Jan De Nul puts world’s first all-electric launch and recovery system to test
MacArtney has delivered what it says is the world’s first all-electric launch and recovery system (eLARS) to Jan De Nul, supporting the company’s dedication to a sustainable energy transition.
Jan De Nul utilized the eLARS on its offshore support vessel Symphony and the new cable trencher Swordfish.
According to MacArtney, the supplied eLARS system includes an eA-Frame, docking head, and winch. The leg height of the eA-Frame is 14 meters, with an 11-meter distance between them. The 500 kN A-frame has a safe working load of 50 tonnes and advanced PLC technology, allowing full remote system control.
“We have put the world’s first and largest eLARS system to sea. Client engagement played a crucial role in shaping the final layout. Together, we optimised and introduced new technology supporting the needs of Jan De Nul now – and in the future,” said Koos van der Zee, MacArtney’s Head of Project Management.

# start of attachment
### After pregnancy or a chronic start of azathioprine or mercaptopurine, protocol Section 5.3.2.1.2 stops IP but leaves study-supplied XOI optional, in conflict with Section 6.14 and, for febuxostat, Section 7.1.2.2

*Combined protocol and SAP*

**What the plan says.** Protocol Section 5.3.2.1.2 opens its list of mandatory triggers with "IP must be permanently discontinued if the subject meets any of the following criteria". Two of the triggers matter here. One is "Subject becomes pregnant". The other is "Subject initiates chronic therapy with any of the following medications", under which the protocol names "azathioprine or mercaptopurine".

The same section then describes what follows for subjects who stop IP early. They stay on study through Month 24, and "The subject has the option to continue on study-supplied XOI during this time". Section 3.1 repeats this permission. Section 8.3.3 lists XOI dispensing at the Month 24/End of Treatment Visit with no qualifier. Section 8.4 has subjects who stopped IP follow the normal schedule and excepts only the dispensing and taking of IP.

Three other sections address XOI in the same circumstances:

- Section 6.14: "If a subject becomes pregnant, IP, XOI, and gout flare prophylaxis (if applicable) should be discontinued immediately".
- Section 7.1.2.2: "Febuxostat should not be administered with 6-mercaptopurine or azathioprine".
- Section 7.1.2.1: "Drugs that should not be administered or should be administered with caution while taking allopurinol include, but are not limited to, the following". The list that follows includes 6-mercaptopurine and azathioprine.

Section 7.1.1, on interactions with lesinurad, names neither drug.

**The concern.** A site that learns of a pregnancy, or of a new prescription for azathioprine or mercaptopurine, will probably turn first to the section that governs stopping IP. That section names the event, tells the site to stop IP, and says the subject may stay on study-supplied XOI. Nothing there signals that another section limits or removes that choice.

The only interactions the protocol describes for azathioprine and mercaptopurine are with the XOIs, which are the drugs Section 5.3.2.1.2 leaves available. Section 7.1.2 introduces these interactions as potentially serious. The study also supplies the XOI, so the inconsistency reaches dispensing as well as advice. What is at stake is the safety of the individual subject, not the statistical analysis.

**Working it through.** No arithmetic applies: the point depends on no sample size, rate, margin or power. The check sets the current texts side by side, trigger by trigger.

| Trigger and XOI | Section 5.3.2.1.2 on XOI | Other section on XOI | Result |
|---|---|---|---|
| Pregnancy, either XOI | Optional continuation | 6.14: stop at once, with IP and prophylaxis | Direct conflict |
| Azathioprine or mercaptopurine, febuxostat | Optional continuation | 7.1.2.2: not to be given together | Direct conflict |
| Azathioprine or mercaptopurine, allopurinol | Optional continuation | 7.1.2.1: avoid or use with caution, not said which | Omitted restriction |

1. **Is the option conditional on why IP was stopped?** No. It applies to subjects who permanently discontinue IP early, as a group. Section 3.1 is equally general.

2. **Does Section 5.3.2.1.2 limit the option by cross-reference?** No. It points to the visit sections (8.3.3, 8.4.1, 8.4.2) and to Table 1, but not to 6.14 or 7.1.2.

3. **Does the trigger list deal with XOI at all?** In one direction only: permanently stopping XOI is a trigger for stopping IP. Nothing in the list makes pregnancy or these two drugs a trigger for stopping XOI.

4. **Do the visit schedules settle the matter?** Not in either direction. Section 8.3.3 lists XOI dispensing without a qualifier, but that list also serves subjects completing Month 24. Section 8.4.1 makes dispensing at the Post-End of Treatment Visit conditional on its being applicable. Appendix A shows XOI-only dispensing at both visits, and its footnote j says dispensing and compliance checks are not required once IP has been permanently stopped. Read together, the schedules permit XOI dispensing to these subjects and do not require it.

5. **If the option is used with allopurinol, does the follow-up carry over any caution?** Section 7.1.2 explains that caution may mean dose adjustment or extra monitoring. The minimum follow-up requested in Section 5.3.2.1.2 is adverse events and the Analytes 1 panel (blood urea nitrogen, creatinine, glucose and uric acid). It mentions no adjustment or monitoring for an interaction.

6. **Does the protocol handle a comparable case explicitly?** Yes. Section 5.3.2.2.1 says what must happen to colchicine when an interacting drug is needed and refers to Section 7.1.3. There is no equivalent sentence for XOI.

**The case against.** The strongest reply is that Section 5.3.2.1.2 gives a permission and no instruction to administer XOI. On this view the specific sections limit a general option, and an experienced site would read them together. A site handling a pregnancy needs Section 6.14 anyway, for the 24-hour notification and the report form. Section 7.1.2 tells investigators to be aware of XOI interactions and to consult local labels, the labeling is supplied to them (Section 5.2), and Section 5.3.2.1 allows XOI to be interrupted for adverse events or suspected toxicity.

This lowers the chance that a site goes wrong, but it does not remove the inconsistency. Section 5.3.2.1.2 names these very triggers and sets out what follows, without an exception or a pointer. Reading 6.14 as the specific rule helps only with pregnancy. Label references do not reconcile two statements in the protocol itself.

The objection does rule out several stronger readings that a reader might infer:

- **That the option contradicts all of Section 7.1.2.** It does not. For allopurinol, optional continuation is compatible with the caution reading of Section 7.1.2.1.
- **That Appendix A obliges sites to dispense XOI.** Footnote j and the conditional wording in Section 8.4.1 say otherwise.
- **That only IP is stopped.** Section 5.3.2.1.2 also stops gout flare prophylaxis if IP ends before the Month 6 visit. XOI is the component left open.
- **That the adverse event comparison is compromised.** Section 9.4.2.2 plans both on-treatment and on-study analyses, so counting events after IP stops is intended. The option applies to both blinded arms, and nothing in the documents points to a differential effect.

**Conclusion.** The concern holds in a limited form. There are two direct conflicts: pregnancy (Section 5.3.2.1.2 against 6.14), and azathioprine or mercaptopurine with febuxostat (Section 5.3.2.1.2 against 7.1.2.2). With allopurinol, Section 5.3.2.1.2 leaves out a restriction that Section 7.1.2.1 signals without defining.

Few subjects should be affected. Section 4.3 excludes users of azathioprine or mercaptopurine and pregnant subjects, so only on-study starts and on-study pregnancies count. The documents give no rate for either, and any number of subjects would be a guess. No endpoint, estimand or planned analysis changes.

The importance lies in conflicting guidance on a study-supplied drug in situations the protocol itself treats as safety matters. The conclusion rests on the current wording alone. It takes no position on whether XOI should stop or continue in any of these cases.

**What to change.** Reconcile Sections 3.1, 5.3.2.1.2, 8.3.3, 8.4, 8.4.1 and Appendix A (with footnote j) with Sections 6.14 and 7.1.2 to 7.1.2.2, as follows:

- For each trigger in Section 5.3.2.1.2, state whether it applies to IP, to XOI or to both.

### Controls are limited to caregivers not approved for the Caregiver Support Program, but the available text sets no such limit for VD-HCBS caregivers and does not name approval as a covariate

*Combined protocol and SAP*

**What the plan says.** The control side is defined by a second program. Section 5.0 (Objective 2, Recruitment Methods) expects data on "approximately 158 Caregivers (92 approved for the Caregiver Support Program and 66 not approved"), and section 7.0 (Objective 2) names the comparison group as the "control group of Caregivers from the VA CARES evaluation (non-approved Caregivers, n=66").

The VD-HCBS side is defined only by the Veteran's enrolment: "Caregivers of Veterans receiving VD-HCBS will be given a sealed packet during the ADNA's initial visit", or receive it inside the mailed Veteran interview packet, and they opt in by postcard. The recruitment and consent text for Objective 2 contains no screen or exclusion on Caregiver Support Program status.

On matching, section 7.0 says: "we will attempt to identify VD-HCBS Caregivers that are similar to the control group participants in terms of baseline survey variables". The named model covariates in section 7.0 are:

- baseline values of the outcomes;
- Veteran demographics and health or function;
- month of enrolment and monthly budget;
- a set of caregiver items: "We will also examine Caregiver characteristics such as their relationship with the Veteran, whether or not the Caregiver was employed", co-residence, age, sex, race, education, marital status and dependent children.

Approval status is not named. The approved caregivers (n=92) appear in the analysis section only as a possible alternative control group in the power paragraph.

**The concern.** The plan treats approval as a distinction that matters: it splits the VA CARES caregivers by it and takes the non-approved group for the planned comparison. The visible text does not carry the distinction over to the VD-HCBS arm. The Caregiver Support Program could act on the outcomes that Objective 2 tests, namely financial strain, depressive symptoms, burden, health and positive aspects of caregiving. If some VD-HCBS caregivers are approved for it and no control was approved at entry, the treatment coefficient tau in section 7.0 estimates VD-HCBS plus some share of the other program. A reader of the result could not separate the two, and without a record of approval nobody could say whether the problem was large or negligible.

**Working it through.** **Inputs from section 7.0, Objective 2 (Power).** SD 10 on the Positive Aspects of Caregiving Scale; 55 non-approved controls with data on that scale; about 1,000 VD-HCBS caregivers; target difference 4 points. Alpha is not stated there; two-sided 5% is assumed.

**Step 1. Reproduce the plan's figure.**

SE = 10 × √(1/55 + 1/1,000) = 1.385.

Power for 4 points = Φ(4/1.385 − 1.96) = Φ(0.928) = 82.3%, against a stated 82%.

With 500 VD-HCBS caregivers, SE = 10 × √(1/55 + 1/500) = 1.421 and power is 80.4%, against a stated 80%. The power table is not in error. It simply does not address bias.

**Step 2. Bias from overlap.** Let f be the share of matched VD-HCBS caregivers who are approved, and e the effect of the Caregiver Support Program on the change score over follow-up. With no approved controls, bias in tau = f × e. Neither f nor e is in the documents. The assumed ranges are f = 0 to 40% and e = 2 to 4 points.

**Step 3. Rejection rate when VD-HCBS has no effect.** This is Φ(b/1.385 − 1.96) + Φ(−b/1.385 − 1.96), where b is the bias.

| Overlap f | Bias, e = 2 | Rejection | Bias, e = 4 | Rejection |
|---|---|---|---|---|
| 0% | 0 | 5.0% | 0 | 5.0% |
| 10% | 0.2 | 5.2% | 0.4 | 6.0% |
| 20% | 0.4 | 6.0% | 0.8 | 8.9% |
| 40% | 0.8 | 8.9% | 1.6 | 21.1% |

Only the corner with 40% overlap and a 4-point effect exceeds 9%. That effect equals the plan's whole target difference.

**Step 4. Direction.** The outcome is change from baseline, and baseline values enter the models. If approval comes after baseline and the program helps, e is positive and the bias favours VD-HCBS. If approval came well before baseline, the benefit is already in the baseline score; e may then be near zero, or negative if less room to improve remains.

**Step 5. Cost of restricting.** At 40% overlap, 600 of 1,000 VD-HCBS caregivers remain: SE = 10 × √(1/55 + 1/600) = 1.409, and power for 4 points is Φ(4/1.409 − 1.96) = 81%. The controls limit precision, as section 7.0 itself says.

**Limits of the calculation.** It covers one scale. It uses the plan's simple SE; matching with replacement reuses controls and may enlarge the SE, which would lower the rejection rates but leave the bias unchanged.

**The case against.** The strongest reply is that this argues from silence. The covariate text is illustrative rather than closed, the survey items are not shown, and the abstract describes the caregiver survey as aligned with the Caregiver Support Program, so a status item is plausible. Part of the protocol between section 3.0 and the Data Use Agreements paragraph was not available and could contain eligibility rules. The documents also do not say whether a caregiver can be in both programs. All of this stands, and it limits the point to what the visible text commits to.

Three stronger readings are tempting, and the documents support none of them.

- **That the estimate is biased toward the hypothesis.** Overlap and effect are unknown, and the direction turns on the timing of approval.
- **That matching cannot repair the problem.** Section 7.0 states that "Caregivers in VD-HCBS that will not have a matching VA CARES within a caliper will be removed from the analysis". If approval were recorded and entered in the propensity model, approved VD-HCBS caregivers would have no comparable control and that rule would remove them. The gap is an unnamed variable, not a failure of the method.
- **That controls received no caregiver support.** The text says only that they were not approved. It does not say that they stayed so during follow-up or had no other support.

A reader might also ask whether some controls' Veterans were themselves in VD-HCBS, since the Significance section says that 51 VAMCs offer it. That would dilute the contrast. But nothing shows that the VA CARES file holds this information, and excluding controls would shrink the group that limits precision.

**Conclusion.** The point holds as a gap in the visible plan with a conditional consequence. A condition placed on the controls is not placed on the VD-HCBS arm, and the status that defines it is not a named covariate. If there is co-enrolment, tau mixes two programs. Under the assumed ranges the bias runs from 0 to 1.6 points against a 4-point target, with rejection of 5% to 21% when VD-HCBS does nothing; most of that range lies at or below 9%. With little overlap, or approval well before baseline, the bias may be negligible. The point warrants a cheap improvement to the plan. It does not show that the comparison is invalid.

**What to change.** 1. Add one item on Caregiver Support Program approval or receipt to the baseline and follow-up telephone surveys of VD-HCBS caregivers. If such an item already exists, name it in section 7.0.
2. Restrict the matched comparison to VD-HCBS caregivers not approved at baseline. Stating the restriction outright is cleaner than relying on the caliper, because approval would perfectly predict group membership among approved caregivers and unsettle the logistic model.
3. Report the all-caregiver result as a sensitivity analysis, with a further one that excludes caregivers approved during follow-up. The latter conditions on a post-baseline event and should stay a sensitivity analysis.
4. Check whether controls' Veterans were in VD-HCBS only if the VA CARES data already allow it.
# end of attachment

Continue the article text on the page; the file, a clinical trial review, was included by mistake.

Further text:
Compared to traditional hydraulic systems, eLARS is said to significantly lower maintenance costs via reduced spare parts requirements and no need for regular hose changes and filter replacements, and the absence of pressurized oil over water enhances safety and environmental sustainability.
The system also has intelligent self-assessment capability for preventive maintenance as it identifies and notifies users of potential failures, enabling proactive measures to be taken before any critical issues arise, MacArtney said.
“It is indeed a remarkable system. It is precise, easy to operate and monitor, and implements well with the entire set-up and our effort to support the green transition. The cooperation with MacArtney has been constructive with good sparring on the technical details,” Jan De Nul stated.
The collaboration between Jan De Nul and MacArtney led to the development of an optimal solution, based on the smaller eLARS prototype, for their large-scale launch and recovery needs to operate the new-built Swordfish trencher.